The Doctor wouldn’t. He’d find another way.
and the thing is Moffat is 100% right because regardless of if he called himself “The Doctor” during the Time War he was still the Doctor deep deep down and in the end he saves lives, and he saved his people
"I lack the creativity to imagine characters being forced to make difficult choices, especially since my understanding of said characters is surface-deep at best. Sometimes I think about writing real emotional consequences to things, but then I remember how much easier it would be to avoid consequences whatsoever with some bizarre winding hole-filled plot. I am a professional writer who overcomes difficulty writing a scene by shoving in a contrived loophole so I don’t have to write it. Please punch me in the face."
Old morality test: Who do you save? One thousand strangers? Or your brother? You can only choose one. Now, imagine your brother is a dick, planning to exterminate those thousand strangers, plus a million more. Now who do you choose? Oh, yeah! You do what the Doctor did, and save the whole of REALITY from the murderous ambitions of both the Daleks and the dicks in charge of Gallifrey.
Ninth Doctor, World War Three, 1x05: Because this is my life, Jackie. It’s not fun, it’s not smart, it’s just standing up and making a decision because nobody else will.
I’m getting really tired of people lambasting Moffat for making the decision that “oh, hey, yeah, maybe the Doctor shoulnd’t actually, you know, commit fucking GENOCIDE.
Yeah. Like, how dare he.
I don’t like the idea of the Doctor committing genocide any more than I like the idea of Superman breaking someone’s neck, but I think the issue here is that a lot of people found the 50th’s ‘other way’ to be, like, a bit rushed-feeling? Lazy, maybe. Extremely unsatisfying, for sure.
Is that not the thing that’s going on here, or have I misunderstood it?
At least my read from the responses here, the responses I saw the last time I saw this post going around, and the remarks I’ve seen elsewhere, is that people are mad at Moffat simply for removing the Time War angst that had been part of the series since the reboot, and then try to justify that as an ethical critique (which I find rather galling, given that I don’t see anything that justifies genocide, and I’ve disliked every time the show’s gone and done it uncritically, classic and new).
I mean, as far as personal reactions to the episode go, that’s people’s own opinions and I can’t intrude on that. But I definitely didn’t see it as rushed or lazy (the painting thing alone seriously tickled me when I first saw it), and at least for me I thought the Doctor being so close to doing what he had done all those (for him) hundreds of years ago, and being pushed by Clara to find a new way out to be immensely satisfying.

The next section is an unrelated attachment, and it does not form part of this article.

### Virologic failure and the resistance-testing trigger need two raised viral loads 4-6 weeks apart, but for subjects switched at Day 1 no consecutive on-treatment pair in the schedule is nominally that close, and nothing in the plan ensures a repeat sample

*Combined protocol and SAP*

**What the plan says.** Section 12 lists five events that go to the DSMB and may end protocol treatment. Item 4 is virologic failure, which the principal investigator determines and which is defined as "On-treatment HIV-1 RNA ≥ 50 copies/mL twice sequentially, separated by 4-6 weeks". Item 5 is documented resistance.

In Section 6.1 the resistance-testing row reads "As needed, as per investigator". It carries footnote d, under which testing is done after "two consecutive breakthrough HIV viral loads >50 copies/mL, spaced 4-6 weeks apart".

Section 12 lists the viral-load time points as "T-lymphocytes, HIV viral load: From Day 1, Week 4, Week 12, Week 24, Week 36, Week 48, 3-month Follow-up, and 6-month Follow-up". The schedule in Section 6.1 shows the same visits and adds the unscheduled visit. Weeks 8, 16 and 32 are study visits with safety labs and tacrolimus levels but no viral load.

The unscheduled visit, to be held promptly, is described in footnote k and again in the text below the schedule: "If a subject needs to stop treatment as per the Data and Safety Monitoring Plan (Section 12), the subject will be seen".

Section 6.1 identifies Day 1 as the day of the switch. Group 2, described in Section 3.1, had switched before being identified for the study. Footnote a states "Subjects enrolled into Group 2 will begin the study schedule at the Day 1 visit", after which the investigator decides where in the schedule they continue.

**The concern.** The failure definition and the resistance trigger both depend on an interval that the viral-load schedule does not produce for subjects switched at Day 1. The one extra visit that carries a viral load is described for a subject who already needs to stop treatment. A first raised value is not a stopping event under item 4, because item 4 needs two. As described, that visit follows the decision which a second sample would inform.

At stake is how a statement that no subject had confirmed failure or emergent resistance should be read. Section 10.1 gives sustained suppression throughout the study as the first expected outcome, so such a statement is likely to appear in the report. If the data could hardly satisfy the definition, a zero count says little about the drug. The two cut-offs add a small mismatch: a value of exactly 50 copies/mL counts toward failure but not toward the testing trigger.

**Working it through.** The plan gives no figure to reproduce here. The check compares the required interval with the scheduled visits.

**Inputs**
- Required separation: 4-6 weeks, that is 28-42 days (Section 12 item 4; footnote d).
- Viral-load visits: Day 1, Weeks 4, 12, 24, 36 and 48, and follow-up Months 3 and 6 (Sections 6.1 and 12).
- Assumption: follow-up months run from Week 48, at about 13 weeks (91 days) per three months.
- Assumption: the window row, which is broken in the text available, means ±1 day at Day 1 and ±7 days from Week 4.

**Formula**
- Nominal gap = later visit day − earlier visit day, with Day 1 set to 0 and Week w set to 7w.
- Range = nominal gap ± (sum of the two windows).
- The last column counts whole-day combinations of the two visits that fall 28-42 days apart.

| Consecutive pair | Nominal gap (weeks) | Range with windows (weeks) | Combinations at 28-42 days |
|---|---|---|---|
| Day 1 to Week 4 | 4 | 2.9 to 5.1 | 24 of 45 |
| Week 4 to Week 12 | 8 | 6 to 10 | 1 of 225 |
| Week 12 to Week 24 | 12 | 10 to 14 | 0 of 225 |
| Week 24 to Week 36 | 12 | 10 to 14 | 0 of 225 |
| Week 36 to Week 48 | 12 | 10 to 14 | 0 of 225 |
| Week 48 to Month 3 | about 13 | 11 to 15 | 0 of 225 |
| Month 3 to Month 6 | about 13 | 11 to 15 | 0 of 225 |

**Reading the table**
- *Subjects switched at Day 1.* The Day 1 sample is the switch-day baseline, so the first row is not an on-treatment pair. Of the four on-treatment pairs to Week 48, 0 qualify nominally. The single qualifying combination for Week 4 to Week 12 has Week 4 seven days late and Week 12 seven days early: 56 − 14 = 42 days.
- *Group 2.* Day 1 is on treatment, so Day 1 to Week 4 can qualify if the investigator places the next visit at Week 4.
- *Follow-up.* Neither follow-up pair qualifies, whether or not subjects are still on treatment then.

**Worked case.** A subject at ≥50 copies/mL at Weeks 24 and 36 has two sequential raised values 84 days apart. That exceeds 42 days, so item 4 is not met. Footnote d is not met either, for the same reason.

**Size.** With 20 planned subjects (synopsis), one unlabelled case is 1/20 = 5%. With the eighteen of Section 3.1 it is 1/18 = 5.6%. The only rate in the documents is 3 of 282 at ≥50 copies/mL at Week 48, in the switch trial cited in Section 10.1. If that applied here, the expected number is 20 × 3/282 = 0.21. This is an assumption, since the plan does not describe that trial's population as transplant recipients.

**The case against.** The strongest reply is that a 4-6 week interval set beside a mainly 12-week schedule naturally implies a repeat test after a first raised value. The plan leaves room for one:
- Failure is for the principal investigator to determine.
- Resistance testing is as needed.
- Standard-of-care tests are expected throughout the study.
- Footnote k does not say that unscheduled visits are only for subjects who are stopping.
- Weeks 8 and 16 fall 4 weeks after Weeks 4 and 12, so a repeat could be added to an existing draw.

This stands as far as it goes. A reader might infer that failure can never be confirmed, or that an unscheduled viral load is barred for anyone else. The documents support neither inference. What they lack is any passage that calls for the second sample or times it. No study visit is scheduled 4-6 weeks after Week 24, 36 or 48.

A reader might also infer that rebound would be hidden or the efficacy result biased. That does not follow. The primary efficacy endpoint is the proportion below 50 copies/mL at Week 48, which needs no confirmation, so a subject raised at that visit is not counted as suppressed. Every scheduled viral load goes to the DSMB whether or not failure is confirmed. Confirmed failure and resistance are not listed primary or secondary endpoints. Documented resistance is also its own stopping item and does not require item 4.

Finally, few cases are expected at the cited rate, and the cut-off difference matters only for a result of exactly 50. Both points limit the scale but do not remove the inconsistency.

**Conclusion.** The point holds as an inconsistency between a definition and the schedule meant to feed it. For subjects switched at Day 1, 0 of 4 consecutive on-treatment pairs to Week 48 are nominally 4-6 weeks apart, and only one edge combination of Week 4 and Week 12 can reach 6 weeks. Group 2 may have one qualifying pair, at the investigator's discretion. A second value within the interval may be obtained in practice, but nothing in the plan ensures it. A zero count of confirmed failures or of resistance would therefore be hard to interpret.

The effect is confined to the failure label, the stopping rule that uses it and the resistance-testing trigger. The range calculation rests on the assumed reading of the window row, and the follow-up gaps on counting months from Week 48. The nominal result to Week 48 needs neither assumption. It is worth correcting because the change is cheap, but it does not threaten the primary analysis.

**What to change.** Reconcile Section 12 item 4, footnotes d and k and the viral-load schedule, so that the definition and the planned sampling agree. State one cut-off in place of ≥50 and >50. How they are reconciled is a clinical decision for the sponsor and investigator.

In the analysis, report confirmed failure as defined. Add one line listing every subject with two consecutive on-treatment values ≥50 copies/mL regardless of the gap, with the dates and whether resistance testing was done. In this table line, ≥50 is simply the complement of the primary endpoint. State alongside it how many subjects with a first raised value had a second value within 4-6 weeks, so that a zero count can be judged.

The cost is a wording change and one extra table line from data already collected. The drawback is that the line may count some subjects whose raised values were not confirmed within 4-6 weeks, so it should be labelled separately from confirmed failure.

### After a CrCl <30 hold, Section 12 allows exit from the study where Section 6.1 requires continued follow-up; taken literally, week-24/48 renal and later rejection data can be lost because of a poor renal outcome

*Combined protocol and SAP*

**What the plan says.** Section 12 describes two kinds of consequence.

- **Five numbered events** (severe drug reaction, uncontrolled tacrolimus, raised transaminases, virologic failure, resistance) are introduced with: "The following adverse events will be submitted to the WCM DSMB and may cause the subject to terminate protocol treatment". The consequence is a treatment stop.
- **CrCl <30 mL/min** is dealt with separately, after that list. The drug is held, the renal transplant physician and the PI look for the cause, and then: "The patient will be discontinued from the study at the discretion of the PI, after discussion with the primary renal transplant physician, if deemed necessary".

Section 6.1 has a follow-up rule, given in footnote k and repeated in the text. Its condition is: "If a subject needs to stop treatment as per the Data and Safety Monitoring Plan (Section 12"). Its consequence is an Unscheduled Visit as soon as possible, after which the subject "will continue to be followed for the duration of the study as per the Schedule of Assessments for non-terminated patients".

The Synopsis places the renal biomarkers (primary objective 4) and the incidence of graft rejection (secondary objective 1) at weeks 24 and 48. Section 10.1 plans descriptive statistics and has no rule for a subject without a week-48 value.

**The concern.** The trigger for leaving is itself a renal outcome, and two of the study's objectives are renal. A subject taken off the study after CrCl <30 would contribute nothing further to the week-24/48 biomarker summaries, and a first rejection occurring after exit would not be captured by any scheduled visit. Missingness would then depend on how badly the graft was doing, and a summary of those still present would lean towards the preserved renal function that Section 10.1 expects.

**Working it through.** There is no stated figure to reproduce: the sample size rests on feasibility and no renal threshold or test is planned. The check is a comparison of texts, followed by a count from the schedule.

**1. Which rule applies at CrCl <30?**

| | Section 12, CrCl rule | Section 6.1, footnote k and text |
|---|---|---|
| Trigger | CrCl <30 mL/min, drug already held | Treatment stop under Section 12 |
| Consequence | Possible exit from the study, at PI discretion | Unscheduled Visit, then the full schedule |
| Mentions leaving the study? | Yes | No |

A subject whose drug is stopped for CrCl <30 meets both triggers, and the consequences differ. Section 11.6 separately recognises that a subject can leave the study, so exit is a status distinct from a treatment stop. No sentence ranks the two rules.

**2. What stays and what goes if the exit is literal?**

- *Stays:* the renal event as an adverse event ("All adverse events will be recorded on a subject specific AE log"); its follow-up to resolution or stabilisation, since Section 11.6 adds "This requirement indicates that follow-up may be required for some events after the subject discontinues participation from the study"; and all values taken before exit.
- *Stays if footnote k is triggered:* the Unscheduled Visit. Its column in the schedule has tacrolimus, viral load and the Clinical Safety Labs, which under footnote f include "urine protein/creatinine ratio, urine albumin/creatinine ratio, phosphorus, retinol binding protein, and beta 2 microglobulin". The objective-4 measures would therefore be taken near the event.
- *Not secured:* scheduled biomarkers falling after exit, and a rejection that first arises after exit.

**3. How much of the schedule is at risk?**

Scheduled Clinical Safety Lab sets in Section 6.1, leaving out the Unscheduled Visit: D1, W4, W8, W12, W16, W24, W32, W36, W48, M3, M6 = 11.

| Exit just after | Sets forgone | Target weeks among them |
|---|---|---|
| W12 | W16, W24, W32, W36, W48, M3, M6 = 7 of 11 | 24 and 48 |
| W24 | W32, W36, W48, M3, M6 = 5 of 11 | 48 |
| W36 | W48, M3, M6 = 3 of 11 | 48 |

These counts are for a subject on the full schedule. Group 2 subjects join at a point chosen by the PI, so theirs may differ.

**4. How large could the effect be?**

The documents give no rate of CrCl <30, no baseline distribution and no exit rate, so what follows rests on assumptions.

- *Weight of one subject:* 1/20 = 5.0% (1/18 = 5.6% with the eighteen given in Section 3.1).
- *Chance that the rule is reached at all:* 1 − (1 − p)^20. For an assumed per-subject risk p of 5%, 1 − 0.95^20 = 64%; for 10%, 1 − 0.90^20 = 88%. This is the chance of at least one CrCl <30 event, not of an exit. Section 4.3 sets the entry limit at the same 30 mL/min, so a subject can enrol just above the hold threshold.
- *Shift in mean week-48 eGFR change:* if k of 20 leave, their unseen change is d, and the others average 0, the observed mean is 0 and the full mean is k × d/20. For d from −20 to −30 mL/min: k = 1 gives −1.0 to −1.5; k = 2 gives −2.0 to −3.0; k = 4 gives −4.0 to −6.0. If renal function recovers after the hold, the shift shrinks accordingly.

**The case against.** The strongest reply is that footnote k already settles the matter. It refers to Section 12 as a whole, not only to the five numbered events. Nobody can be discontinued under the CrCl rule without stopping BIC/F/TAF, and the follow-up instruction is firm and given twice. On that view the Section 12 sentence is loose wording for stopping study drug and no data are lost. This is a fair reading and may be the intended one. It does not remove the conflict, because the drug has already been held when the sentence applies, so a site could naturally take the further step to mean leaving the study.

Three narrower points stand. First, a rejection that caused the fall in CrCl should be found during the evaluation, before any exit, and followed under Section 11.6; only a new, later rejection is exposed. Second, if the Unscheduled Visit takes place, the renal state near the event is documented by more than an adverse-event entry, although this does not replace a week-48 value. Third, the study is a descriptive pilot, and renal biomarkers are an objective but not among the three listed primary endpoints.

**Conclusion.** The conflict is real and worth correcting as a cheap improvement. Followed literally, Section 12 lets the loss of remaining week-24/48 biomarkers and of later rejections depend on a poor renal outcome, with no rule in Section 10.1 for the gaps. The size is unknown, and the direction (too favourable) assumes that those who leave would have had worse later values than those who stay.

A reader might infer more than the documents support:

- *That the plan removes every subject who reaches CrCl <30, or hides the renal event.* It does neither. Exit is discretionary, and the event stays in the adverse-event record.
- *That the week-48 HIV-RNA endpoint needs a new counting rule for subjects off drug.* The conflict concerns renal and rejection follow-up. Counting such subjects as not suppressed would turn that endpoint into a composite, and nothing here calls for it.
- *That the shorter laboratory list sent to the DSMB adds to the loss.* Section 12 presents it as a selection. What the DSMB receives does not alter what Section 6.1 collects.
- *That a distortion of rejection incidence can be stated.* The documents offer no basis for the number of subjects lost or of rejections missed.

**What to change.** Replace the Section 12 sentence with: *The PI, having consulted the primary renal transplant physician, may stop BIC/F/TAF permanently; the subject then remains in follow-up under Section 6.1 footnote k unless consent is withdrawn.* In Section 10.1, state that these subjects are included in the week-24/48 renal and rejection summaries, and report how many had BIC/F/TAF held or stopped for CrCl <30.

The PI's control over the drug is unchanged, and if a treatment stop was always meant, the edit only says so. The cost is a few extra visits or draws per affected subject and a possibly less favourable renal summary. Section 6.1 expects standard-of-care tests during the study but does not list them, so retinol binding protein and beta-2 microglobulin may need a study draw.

I can understand criticisms that Moffat’s resetting a status quo that’s regressive in nature (given how good the Time War was at relieving the show of a lot of excess baggage), but equally I don’t think that’s what he’s actually done, given Gallifrey’s conspicuous absence in the Capaldi series thus far. And especially when you looked at something like “Town Called Mercy”, the Time War angst was getting super old by that point in the show, so by going ahead and atoning it he’s been able to push things forward in a new direction. And I can’t fault him for that.
I think that most discussion of this misses a key aspect of Moffat’s point, which is that the problem arises when you try to depict the Time War. In an odd way, it’s a special case of one of Moffat’s standard Doctor Who tricks, which is to allude to an unseen adventure that, crucially, is usually not actually worth showing any more of than we’ve seen.
Of which the Time War is kind of the Mother of All Unseen Stories. Like, say, the Doctor’s meeting with Elizabeth I (which, while cute to see in Day of the Doctor and well done, was far better as an ambiguous gag), the concept of the Doctor being driven to the point where he commits double genocide sounds breathtaking, but it only works because we don’t have to see it. Every time we see the Doctor, he’s opposed to genocide and full of regret and horror at what he’s done. Even if he had no choice, it’s clear that he’s appalled at himself for letting the situation get to where there was no choice.
The act of trying to depict the Time War necessitates its undoing, in other words, which is the central joke of Day of the Doctor.
Past that, the only question becomes whether you find it more important to have a good technobabble explanation for how the Doctor cheats, or whether you find it more important to watch the moment when the attempt to depict the Time War breaks down.
I’d suggest that if you are in the former camp, you probably also hate the TARDIS towing the Earth home in Journey’s End, and if you are in the latter camp you recognize where the actual climaxes of both stories are, and the exact point at which they turn into parties at which everyone has had a little to much cake and a little too much wine.
*sigh* hi, welcome to goth denny’s. i’m your server, raven, you can like, sit down or something *sigh*
Sometimes you just need someone to tell you that you were brave for trying, and that you’ll be brave again. Because life is not easy, and sometimes you jump into the deep end, and you enjoy it; but eventually you have to swim back to the shallow end, getting to a place that isn’t where you wanted to be. Yet, perhaps you weren’t meant for that pool, maybe it was just training for something bigger, maybe you were getting ready for the ocean; the water that you were always meant to dive into.
T.B. LaBerge (via c-isnenegro)
My experience of life is that it is not divided up into genres; it’s a horrifying, romantic, tragic, comical, science-fiction cowboy detective novel. You know, with a bit of pornography if you’re lucky.
Alan Moore (via feellng)